The RUS indicated there would eventually be some capacity problems on the underground branch line to Moorgate. There are currently 12 trains per hour to Moorgate. Some on the Welwyn routes will be diverted into the Thameslink tunnels but these are to be replaced by more trains running from the Hertford loop, leaving overall capacity unaltered. Eventually, however, this will be insufficient. Because the line is underground the more common option of lengthening the trains is not a viable option and so any gap needs to be covered by running more frequent trains.
Increasing the number of Trains Per Hour (tph) on long distance services
There are two suggestions here. One is a revamp of the timetable once certain remedial works at Peterborough and beyond are implemented to increase capacity. This has been a long term objective for some years and has required the completion of a lot of relatively small schemes to alleviate pinch points. This, it is believed, will allow 7tph on alternative hours instead of 6 as at present. The restriction to alternative hours is due to the need to provide more freight capacity further up the line.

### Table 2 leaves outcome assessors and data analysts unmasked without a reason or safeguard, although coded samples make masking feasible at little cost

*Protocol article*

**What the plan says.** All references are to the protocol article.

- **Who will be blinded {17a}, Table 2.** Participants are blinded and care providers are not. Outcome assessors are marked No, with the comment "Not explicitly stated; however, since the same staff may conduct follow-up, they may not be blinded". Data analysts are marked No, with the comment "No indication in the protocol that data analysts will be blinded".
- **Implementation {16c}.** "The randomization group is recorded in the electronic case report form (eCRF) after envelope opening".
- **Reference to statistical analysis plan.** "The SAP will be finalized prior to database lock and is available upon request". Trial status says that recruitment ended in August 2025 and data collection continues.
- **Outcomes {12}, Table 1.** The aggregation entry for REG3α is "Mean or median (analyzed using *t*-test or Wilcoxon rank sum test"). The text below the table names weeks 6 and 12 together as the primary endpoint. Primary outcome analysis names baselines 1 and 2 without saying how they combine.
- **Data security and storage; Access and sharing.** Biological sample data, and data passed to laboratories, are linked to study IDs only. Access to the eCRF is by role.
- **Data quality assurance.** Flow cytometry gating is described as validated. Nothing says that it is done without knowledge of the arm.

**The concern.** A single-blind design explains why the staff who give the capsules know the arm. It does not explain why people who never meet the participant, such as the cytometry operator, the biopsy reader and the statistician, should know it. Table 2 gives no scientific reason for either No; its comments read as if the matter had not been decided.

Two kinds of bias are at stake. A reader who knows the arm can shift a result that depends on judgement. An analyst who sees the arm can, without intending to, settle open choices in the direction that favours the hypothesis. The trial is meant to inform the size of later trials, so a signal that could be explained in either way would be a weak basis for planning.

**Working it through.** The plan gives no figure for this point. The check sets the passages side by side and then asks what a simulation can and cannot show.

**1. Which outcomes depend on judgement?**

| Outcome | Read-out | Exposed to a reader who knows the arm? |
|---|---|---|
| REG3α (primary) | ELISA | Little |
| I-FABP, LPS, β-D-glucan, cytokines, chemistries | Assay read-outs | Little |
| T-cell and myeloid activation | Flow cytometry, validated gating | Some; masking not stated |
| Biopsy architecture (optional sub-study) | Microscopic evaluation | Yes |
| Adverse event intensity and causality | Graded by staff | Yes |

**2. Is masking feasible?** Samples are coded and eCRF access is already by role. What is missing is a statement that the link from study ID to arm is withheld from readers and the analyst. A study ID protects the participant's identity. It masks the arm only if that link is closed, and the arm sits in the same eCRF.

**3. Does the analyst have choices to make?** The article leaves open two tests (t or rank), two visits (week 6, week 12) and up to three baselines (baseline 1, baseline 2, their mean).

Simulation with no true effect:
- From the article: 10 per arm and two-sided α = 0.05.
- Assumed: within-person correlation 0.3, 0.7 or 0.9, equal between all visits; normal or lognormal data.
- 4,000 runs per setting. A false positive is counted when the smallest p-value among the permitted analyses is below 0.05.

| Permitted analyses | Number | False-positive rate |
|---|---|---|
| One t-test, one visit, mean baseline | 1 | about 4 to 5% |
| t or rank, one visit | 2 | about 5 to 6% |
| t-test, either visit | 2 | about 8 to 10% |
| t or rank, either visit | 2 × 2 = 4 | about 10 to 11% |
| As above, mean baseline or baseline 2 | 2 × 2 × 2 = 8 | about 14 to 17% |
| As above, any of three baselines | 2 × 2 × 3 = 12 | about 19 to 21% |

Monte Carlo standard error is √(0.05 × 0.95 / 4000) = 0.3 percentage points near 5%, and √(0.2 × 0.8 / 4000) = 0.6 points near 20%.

The other suggestion is a hope expressed that the ERTMS (European Rail Traffic Management System) – an advanced signalling system to you and me – will allow a service improvement of two more trains per hour in peak times. The RUS acknowledges this would be costly and is unlikely to be able to form the basis of a business case for a number of years given the limited benefits. What it neglects to mention is that the version of ERMTS which would improve capacity is currently really nothing more than a paper specification that no-one yet has managed to successfully implement.
Lengthen Trains on the East Coast Main Line